In most cases, congenital heart defects such as tricuspid atresia can't be prevented. If you have a family history of heart defects or if you already have a child with a congenital heart defect, a genetic counselor and a cardiologist experienced in congenital heart defects can help you look at possible risks associated with future pregnancies.
Some steps you can take that might reduce your baby's risk of heart and other birth defects in pregnancy include:
Aug. 15, 2015
- Get adequate folic acid. Take 400 micrograms of folic acid daily. This amount, which is often already in prenatal vitamins, has been shown to reduce brain and spinal cord defects, and folic acid may help prevent heart defects, too.
- Talk with your doctor about medication use. Whether you're taking prescription or over-the-counter drugs, an herbal product or a dietary supplement, check with your doctor before using them during pregnancy.
- Avoid smoking or drinking alcohol during pregnancy. Smoking or drinking alcohol can increase the risk of congenital heart defects.
- Avoid chemical exposure, whenever possible. While you're pregnant, it's best to stay away from chemicals, including cleaning products and paint, as much as you can.
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- Hay WW, et al. Cardiovascular diseases. In: Current Diagnosis & Treatment: Pediatrics. 22nd ed. New York, N.Y.: McGraw-Hill Education; 2014. http://www.accessmedicine.com. Accessed June 5, 2015.
- Tricuspid atresia. Merck Manual Professional Version. http://www.merckmanuals.com/professional/pediatrics/congenital-cardiovascular-anomalies/tricuspid-atresia. Accessed June 5, 2015.
- Tricuspid valve (TV) atresia. http://www.uptodate.com/home. Accessed June 5, 2015.
- What are congenital heart defects? National Heart, Lung, and Blood Institute. http://www.nhlbi.nih.gov/health/health-topics/topics/chd. Accessed June 10, 2015.
- Crawford MH. Congenital heart disease in adults. In: Current Diagnosis & Treatment: Cardiology. 4th ed. New York, N.Y.: The McGraw-Hill Companies; 2014. http://www.accessmedicine.com. Accessed June 5, 2015.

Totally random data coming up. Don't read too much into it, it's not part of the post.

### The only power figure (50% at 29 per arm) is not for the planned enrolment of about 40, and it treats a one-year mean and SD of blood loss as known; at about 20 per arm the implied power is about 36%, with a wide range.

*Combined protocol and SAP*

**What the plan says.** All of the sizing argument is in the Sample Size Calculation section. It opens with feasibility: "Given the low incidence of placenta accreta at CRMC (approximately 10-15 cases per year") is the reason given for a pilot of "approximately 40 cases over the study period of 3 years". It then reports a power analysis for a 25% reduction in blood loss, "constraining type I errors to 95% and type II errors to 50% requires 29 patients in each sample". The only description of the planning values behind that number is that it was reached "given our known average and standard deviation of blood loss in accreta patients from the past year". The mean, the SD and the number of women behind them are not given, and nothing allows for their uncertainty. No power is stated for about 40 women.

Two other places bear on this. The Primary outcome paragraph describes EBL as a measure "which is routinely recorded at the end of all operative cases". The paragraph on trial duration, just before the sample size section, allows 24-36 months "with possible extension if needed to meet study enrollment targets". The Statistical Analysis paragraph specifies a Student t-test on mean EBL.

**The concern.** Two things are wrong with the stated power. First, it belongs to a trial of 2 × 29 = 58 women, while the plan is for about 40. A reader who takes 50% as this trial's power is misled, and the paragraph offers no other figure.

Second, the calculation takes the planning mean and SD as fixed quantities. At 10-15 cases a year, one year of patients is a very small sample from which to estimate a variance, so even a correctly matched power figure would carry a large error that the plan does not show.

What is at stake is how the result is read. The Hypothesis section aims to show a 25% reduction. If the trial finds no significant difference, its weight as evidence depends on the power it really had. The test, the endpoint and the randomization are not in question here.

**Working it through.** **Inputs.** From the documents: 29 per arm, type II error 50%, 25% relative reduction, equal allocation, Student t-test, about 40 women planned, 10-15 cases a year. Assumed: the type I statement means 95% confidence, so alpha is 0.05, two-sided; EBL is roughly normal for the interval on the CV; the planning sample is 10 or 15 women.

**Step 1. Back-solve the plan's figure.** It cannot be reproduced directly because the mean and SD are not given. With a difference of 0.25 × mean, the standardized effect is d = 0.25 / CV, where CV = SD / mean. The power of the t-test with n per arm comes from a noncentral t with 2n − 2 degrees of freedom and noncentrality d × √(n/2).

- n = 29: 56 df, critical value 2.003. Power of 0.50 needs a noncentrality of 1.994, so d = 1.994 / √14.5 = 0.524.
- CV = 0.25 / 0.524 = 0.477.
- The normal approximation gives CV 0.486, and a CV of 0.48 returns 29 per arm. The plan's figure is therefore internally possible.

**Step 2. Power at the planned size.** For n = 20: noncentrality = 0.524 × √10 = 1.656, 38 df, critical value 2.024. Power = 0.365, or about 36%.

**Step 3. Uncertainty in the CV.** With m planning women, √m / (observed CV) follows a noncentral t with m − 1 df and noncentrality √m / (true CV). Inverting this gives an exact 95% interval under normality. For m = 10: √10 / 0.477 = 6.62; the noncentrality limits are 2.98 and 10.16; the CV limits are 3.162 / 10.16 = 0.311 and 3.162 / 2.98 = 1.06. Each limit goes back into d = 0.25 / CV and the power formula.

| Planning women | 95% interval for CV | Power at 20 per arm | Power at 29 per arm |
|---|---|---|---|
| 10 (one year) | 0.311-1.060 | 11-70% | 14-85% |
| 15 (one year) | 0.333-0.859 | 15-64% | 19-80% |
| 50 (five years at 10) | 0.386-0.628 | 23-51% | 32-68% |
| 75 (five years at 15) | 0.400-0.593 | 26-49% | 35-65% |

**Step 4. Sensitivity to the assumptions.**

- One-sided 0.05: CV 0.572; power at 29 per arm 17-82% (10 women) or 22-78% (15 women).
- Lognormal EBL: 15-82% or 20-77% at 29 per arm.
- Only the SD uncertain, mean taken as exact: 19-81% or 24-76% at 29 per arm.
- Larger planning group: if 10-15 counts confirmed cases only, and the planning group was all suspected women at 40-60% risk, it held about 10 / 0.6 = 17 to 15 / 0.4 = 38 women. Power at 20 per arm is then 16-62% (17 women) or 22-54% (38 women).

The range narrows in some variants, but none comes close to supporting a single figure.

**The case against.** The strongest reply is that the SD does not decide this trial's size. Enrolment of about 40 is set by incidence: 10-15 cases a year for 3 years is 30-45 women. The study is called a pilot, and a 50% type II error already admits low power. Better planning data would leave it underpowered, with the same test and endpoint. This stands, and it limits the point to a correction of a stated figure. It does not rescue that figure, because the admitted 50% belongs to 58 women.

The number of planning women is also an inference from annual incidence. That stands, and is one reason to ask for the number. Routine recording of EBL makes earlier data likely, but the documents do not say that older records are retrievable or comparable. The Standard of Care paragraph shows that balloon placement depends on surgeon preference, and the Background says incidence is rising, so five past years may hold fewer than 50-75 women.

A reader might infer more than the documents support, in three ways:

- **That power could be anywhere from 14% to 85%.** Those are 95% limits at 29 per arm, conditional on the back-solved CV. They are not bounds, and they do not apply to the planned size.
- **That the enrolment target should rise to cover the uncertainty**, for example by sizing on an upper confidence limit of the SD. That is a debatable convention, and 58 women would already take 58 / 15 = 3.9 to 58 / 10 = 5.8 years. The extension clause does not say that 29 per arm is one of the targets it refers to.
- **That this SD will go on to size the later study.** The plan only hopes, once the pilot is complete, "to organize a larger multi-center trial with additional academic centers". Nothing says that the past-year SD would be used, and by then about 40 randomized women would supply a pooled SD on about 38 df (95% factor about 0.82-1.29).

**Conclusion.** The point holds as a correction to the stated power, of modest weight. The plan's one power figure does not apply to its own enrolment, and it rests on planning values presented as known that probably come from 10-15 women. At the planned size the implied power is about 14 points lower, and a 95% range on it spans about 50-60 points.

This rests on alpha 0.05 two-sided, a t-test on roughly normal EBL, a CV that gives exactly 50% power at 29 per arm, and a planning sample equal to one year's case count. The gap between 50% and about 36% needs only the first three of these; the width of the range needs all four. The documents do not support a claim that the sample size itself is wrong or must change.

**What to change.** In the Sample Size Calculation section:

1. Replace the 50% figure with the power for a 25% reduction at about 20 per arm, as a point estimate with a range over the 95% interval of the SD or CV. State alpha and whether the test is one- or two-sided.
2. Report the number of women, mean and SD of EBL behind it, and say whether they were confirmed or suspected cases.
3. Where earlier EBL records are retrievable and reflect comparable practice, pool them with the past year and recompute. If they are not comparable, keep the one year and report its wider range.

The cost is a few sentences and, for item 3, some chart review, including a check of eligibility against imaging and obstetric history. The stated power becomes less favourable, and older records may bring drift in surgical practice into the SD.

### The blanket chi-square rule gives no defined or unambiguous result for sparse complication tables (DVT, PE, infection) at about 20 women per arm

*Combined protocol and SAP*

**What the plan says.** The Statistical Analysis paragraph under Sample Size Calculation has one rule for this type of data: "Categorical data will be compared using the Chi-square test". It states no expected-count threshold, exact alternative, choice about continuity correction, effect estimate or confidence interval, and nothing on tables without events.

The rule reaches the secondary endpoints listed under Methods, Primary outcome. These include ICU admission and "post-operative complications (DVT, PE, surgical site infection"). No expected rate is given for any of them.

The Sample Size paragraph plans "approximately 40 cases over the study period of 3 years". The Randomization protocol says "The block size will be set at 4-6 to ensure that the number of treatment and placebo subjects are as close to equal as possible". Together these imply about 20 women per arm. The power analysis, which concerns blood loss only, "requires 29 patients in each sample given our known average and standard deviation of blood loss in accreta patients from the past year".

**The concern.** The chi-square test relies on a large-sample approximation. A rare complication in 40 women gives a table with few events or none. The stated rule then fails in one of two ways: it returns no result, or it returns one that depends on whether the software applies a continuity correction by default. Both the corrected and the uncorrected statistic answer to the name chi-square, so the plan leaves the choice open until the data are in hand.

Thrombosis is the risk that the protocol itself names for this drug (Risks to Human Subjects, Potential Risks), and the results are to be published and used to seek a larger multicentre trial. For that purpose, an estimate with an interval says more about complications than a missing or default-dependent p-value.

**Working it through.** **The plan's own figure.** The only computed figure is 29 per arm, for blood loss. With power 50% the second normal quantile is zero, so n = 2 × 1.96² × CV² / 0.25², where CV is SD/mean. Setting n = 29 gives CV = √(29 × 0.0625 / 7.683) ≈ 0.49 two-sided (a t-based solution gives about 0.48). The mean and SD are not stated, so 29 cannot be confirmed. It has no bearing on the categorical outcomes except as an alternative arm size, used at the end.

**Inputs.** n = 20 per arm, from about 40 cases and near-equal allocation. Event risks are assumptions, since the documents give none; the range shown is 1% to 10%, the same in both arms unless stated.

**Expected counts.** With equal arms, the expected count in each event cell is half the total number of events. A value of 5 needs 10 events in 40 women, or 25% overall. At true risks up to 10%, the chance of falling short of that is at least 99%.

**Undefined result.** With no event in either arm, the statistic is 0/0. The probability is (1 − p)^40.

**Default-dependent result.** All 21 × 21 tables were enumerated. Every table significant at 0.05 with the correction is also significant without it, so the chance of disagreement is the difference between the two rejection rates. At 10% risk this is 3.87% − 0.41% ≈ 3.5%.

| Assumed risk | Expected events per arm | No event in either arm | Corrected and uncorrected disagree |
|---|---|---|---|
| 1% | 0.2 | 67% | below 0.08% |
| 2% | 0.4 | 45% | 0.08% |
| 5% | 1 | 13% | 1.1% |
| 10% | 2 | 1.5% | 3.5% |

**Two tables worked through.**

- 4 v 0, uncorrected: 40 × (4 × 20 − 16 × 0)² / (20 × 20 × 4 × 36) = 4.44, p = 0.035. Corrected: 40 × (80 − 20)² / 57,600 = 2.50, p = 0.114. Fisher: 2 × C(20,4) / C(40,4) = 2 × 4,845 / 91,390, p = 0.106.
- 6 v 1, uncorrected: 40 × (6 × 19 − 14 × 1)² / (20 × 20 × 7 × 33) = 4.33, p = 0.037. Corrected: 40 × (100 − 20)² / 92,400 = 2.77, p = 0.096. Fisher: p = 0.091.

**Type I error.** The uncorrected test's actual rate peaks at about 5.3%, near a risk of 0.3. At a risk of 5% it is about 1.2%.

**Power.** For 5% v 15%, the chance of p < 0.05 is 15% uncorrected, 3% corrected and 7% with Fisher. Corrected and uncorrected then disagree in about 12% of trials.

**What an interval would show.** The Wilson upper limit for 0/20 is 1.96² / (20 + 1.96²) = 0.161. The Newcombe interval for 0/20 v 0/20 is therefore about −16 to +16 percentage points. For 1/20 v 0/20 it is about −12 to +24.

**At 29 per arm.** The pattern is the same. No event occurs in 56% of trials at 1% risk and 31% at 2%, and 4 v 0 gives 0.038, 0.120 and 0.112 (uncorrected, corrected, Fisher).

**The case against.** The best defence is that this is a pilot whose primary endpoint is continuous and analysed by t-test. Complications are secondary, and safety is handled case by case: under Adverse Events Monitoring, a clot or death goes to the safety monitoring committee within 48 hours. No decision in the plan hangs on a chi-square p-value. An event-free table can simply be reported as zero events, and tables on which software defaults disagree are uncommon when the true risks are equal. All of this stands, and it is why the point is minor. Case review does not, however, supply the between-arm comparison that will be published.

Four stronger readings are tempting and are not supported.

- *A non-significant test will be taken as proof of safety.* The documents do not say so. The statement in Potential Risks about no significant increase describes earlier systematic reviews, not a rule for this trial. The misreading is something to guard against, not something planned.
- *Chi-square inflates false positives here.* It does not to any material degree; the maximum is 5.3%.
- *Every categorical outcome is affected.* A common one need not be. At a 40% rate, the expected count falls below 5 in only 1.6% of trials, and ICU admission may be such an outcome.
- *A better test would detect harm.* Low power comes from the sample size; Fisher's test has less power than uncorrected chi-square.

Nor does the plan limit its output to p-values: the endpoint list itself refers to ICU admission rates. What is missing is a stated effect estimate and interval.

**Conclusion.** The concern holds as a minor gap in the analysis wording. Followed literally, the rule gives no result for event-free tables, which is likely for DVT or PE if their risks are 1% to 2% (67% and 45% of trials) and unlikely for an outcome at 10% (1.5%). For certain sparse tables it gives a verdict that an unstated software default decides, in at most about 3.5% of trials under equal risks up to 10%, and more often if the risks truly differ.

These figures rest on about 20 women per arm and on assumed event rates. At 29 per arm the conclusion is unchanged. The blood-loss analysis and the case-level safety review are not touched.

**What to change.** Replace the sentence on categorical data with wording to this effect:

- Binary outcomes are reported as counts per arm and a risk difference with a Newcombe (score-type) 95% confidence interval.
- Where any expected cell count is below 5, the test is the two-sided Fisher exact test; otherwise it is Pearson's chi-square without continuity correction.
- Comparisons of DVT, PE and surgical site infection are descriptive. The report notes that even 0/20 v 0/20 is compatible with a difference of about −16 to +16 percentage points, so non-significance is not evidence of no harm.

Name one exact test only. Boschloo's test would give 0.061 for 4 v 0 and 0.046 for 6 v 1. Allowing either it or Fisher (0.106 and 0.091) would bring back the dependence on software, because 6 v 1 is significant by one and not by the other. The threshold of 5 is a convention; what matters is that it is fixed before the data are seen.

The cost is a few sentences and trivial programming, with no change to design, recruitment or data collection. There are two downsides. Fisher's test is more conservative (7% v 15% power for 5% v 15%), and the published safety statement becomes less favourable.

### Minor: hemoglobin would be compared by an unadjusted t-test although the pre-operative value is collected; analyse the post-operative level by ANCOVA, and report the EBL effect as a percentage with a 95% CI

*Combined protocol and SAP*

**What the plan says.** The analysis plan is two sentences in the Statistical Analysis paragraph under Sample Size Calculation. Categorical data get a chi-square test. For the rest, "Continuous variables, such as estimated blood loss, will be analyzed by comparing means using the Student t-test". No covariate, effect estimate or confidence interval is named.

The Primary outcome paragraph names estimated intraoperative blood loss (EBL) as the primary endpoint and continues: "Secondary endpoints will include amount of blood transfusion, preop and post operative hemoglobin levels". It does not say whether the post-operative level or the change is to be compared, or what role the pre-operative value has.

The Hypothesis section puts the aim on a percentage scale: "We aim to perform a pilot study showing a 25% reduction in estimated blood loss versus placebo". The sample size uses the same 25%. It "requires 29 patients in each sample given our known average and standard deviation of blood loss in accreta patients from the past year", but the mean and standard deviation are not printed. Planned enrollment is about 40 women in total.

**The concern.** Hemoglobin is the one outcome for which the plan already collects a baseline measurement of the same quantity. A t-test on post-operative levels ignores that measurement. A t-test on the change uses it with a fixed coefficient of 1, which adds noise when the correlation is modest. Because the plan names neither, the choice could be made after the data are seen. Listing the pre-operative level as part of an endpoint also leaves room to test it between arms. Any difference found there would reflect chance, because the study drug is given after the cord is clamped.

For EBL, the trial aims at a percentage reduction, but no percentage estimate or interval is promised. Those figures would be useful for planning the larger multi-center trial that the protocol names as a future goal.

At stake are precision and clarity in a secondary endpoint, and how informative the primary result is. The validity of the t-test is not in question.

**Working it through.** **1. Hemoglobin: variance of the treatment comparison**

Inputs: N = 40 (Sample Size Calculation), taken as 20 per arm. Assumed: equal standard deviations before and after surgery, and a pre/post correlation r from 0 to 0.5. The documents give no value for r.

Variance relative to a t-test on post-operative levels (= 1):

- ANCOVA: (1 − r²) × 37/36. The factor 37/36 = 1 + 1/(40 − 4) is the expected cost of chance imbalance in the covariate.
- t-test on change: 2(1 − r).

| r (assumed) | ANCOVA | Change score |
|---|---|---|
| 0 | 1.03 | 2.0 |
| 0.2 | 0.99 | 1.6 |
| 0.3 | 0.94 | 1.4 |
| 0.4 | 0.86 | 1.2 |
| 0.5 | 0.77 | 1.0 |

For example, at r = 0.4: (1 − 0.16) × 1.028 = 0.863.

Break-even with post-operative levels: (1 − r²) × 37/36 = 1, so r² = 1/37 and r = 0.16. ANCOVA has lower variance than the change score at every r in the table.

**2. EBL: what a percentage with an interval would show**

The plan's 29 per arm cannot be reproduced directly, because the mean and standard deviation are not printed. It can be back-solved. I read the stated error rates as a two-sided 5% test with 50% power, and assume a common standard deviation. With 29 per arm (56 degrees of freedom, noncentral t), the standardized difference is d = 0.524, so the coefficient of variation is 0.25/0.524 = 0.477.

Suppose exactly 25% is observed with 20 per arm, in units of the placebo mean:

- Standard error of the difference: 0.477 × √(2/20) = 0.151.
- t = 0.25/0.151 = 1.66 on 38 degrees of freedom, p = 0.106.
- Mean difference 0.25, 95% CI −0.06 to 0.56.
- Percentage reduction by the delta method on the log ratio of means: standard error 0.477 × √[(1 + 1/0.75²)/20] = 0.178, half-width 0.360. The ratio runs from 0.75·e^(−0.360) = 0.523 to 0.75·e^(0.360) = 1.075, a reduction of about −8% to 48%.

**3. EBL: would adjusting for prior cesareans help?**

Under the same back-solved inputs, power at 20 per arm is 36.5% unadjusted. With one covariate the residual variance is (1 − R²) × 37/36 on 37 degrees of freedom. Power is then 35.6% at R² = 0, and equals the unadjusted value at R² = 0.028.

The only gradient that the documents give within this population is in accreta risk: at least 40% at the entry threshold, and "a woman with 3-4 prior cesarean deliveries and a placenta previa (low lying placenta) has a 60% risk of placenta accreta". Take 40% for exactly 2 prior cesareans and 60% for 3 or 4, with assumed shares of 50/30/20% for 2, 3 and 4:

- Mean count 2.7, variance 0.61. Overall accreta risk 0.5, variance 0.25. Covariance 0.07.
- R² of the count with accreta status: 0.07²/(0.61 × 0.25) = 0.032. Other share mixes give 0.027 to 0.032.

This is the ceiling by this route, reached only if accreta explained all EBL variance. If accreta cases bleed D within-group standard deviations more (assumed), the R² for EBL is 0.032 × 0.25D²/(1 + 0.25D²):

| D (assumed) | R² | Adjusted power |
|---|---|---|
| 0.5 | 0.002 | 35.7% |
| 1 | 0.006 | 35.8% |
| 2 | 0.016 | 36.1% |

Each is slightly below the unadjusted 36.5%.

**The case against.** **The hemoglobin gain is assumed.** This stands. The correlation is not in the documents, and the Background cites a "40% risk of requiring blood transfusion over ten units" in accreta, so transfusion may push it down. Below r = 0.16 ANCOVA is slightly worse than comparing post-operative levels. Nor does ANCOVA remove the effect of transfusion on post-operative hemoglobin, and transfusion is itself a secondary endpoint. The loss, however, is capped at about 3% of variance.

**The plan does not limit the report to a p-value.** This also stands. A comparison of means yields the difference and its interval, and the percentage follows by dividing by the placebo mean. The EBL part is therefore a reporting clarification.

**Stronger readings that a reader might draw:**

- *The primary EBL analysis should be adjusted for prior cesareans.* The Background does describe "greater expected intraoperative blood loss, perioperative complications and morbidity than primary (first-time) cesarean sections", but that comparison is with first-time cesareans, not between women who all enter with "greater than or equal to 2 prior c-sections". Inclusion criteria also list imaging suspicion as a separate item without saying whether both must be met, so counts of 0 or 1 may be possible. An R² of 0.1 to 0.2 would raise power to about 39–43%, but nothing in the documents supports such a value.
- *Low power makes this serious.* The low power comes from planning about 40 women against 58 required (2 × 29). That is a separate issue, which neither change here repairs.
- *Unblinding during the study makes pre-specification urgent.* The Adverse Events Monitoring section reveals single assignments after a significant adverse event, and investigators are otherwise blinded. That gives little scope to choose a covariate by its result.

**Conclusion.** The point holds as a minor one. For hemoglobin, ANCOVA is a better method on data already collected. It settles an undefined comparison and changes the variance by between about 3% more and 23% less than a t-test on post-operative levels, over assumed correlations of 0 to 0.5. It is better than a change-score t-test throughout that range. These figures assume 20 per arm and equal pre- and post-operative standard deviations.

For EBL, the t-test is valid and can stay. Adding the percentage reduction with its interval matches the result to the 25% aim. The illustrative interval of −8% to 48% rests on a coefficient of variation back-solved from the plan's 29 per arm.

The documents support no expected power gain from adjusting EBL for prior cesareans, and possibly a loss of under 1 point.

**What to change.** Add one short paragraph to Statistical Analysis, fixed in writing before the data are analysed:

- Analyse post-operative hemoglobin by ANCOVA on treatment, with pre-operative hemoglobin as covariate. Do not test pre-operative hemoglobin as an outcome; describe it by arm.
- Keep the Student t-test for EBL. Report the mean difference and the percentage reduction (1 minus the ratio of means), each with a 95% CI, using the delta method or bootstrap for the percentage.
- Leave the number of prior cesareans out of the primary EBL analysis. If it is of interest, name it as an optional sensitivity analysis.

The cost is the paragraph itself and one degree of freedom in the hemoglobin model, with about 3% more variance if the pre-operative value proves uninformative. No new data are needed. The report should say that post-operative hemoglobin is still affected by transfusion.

- d-Transposition of the great arteries. American Heart Association. http://www.heart.org/HEARTORG/Conditions/CongenitalHeartDefects/AboutCongenitalHeartDefects/d-Transposition-of-the-great-arteries_UCM_307024_Article.jsp. Accessed June 17, 2015.
- Congenital heart defects and CCHD. March of Dimes. http://www.marchofdimes.org/baby/congenital-heart-defects.aspx. Accessed June 17, 2015.
- Isotretinoin and other retinoids during pregnancy. March of Dimes. http://www.marchofdimes.org/pregnancy/isotretinoin-and-other-retinoids-during-pregnancy.aspx. Accessed June 17, 2015.
- Giglia TM, et al. Prevention and treatment of thrombosis in pediatric and congenital heart disease: A scientific statement from the American Heart Association. Circulation. 2013;128:2622.
- Caregiver reach out introduction. American Heart Association. http://www.heart.org/HEARTORG/Caregiver/ReachOut/ReachOutIntroduction/Caregiver-Reach-Out-Introduction_UCM_301840_Article.jsp. Accessed June 26, 2015.
- Getting support. American Heart Association. http://www.heart.org/HEARTORG/Caregiver/ReachOut/GettingSupport/Getting-Support_UCM_301847_Article.jsp. Accessed June 26, 2015.
- Facts about birth defects. Centers for Disease Control and Prevention. http://www.cdc.gov/ncbddd/birthdefects/facts.html. Accessed June 26, 2015.